- NZD/USD retreats from one-month high even as market sentiment remains firmers.
- Softer US inflation fuelled calls for slower rate hikes even as Fed policymakers tried to defend restrictive monetary policy.
- Expectations of easy RBNZ move seem to weigh on Kiwi pair amid light calendar at home.
- China trade numbers for December, preliminary readings of US Michigan CSI for January eyed for fresh impulse.
NZD/USD prints mild losses around 0.6390-85 as it consolidates the US inflation-led gains during a sluggish Asian session on early Friday. In doing so, the Kiwi pair also portrays the traders’ anxiety ahead of China’s trade numbers for December and the first prints of the US Michigan Consumer Sentiment Index (CSI) for January.
It’s worth noting that the softer US Consumer Price Index (CPI) for December propelled expectations of easy rate hikes and drowned the US Dollar the previous day. However, the recent chatters that the Fed’s easy move could also push the Reserve Bank of New Zealand (RBNZ) to retreat from hawkish bias seemed to have weighed on the NZD/USD prices.
That said, the US CPI matched 6.5% YoY forecasts for December, versus 7.1% prior. More importantly, CPI ex Food & Energy also proved the market consensus of 5.7% YoY figure right, compared to 6.0% previous readings. It’s worth noting that the CPI MoM marked the first negative figure since June 2020 while marking a -0.1% figure for the stated month, versus 0.0% forecast and 0.1% prior.
After the CPI announcements, the Fed Fund Futures tied to the policy rate implied a nearly 100% chance of a 0.25% Fed rate hike in February while the odds favoring a 50 bps rate hike in the said month slumped to 8.0%.
It should be noted that Federal Reserve Bank of Philadelphia President Patrick Harker was the first to flag easy rate hikes after the US CPI and weighed on the US Dollar. On the same line, Richmond Federal Reserve President Thomas Barkin mentioned that it "makes sense" to steer more deliberately as the Fed works to bring inflation down. However, St. Louis Federal Reserve leader James Bullard also said that the most likely scenario is inflation remaining above 2%, so the policy rate will need to be higher for longer.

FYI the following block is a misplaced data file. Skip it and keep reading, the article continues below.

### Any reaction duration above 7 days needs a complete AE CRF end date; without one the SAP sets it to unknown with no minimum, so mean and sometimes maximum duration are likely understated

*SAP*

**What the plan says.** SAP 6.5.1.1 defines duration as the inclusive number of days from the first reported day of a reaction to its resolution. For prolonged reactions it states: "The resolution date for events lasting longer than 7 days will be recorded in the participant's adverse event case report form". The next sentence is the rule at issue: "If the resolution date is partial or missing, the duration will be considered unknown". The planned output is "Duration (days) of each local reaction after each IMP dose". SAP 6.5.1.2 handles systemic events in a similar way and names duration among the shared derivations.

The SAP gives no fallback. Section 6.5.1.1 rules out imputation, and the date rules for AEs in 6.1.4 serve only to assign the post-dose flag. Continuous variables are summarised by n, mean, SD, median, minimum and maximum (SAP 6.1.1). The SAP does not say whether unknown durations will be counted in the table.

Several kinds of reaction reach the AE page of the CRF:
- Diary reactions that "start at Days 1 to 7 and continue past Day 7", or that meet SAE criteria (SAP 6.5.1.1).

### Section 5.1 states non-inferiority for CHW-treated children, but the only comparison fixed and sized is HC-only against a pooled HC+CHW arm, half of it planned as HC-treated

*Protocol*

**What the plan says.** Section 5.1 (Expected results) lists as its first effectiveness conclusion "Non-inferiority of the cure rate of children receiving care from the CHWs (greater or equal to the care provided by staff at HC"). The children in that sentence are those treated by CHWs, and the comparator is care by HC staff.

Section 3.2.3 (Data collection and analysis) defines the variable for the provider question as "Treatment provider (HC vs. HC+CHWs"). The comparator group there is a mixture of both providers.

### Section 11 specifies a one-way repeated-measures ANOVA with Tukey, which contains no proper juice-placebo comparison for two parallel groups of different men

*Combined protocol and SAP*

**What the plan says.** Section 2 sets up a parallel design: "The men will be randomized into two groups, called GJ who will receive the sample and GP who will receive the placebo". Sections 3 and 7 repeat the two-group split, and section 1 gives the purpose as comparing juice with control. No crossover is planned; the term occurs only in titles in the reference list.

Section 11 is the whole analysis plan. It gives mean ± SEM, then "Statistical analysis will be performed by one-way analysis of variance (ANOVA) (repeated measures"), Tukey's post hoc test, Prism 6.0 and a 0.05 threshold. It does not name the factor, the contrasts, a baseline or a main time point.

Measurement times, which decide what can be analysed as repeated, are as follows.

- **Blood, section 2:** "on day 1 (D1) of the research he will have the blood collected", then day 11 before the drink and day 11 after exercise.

Amid these plays, Wall Street managed to close in the green while the US 10-year and two-year Treasury bond yields refreshed monthly lows. It should be noted that the S&P 500 Futures print mild gains while the US 10-year Treasury yields remain pressured around 3.44% at the latest.
Given the lack of major data/events at home, NZD/USD may remain sidelined ahead of the key statistics from China and the US. Should the scheduled figures manage to impress policy hawks in Beijing and Washington, the Kiwi pair could extend the latest weakness.
Although a two-week-old ascending trend line restricts the immediate upside of the NZD/USD pair around 0.6440, sellers need validation from the 21-DMA level of 0.6333 to take entries.
Additional important levels
|Today last price||0.6385|
|Today Daily Change||0.0019|
|Today Daily Change %||0.30%|
|Today daily open||0.6366|
|Previous Daily High||0.6401|
|Previous Daily Low||0.6335|
|Previous Weekly High||0.6363|
|Previous Weekly Low||0.619|
|Previous Monthly High||0.6514|
|Previous Monthly Low||0.623|
|Daily Fibonacci 38.2%||0.636|
|Daily Fibonacci 61.8%||0.6376|
|Daily Pivot Point S1||0.6333|
|Daily Pivot Point S2||0.6301|
|Daily Pivot Point S3||0.6267|
|Daily Pivot Point R1||0.64|
|Daily Pivot Point R2||0.6433|
|Daily Pivot Point R3||0.6466|
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